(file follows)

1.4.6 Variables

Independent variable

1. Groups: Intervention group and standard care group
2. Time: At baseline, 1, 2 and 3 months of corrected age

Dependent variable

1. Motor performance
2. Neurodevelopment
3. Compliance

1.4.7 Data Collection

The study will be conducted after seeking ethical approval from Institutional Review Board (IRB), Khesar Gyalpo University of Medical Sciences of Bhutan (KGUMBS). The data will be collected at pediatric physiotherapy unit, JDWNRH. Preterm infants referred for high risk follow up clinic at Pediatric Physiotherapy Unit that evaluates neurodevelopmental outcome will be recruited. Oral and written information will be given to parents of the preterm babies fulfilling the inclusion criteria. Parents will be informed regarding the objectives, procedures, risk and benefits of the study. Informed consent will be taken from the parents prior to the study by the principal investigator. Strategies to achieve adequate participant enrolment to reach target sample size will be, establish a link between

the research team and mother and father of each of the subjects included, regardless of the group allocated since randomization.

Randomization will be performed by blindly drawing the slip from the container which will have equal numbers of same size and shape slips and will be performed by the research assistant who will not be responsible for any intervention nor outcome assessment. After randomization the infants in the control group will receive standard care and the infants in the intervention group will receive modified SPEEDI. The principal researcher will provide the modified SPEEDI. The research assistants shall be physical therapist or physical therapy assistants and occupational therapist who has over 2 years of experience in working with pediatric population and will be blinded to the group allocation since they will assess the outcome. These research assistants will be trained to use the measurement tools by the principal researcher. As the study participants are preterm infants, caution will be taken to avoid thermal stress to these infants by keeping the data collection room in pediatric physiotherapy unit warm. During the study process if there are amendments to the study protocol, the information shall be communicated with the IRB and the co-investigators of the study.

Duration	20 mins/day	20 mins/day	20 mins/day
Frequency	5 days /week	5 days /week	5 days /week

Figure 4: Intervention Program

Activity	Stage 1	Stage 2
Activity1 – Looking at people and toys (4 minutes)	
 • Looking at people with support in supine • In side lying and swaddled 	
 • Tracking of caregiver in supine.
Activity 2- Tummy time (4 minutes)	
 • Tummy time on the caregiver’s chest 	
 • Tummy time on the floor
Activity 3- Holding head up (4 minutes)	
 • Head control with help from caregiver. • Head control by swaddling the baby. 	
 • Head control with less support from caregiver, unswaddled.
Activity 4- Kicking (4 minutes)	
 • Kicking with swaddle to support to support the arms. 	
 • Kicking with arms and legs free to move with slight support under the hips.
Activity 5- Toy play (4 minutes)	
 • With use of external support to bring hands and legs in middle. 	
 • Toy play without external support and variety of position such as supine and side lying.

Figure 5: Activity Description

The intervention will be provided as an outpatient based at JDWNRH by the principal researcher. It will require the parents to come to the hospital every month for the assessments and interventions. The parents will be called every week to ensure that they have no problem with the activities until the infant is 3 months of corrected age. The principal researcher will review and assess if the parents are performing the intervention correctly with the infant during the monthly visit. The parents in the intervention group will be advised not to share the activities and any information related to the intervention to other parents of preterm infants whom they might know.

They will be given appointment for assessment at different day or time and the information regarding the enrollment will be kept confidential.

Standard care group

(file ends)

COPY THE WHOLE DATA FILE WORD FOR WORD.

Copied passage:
1.4.6 Variables

Independent variable

1. Groups: Intervention group and standard care group
2. Time: At baseline, 1, 2 and 3 months of corrected age

Dependent variable

1. Motor performance
2. Neurodevelopment
3. Compliance

1.4.7 Data Collection

The study will be conducted after seeking ethical approval from Institutional Review Board (IRB), Khesar Gyalpo University of Medical Sciences of Bhutan (KGUMBS). The data will be collected at pediatric physiotherapy unit, JDWNRH. Preterm infants referred for high risk follow up clinic at Pediatric Physiotherapy Unit that evaluates neurodevelopmental outcome will be recruited. Oral and written information will be given to parents of the preterm babies fulfilling the inclusion criteria. Parents will be informed regarding the objectives, procedures, risk and benefits of the study. Informed consent will be taken from the parents prior to the study by the principal investigator. Strategies to achieve adequate participant enrolment to reach target sample size will be, establish a link between

the research team and mother and father of each of the subjects included, regardless of the group allocated since randomization.

Randomization will be performed by blindly drawing the slip from the container which will have equal numbers of same size and shape slips and will be performed by the research assistant who will not be responsible for any intervention nor outcome assessment. After randomization the infants in the control group will receive standard care and the infants in the intervention group will receive modified SPEEDI. The principal researcher will provide the modified SPEEDI. The research assistants shall be physical therapist or physical therapy assistants and occupational therapist who has over 2 years of experience in working with pediatric population and will be blinded to the group allocation since they will assess the outcome. These research assistants will be trained to use the measurement tools by the principal researcher. As the study participants are preterm infants, caution will be taken to avoid thermal stress to these infants by keeping the data collection room in pediatric physiotherapy unit warm. During the study process if there are amendments to the study protocol, the information shall be communicated with the IRB and the co-investigators of the study.

Duration	20 mins/day	20 mins/day	20 mins/day
Frequency	5 days /week	5 days /week	5 days /week

Figure 4: Intervention Program

Activity	Stage 1	Stage 2
Activity1 – Looking at people and toys (4 minutes)	
 • Looking at people with support in supine • In side lying and swaddled 	
 • Tracking of caregiver in supine.
Activity 2- Tummy time (4 minutes)	
 • Tummy time on the caregiver’s chest 	
 • Tummy time on the floor
Activity 3- Holding head up (4 minutes)	
 • Head control with help from caregiver. • Head control by swaddling the baby. 	
 • Head control with less support from caregiver, unswaddled.
Activity 4- Kicking (4 minutes)	
 • Kicking with swaddle to support to support the arms. 	
 • Kicking with arms and legs free to move with slight support under the hips.
Activity 5- Toy play (4 minutes)	
 • With use of external support to bring hands and legs in middle. 	
 • Toy play without external support and variety of position such as supine and side lying.

Figure 5: Activity Description

The intervention will be provided as an outpatient based at JDWNRH by the principal researcher. It will require the parents to come to the hospital every month for the assessments and interventions. The parents will be called every week to ensure that they have no problem with the activities until the infant is 3 months of corrected age. The principal researcher will review and assess if the parents are performing the intervention correctly with the infant during the monthly visit. The parents in the intervention group will be advised not to share the activities and any information related to the intervention to other parents of preterm infants whom they might know.

They will be given appointment for assessment at different day or time and the information regarding the enrollment will be kept confidential.

Standard care group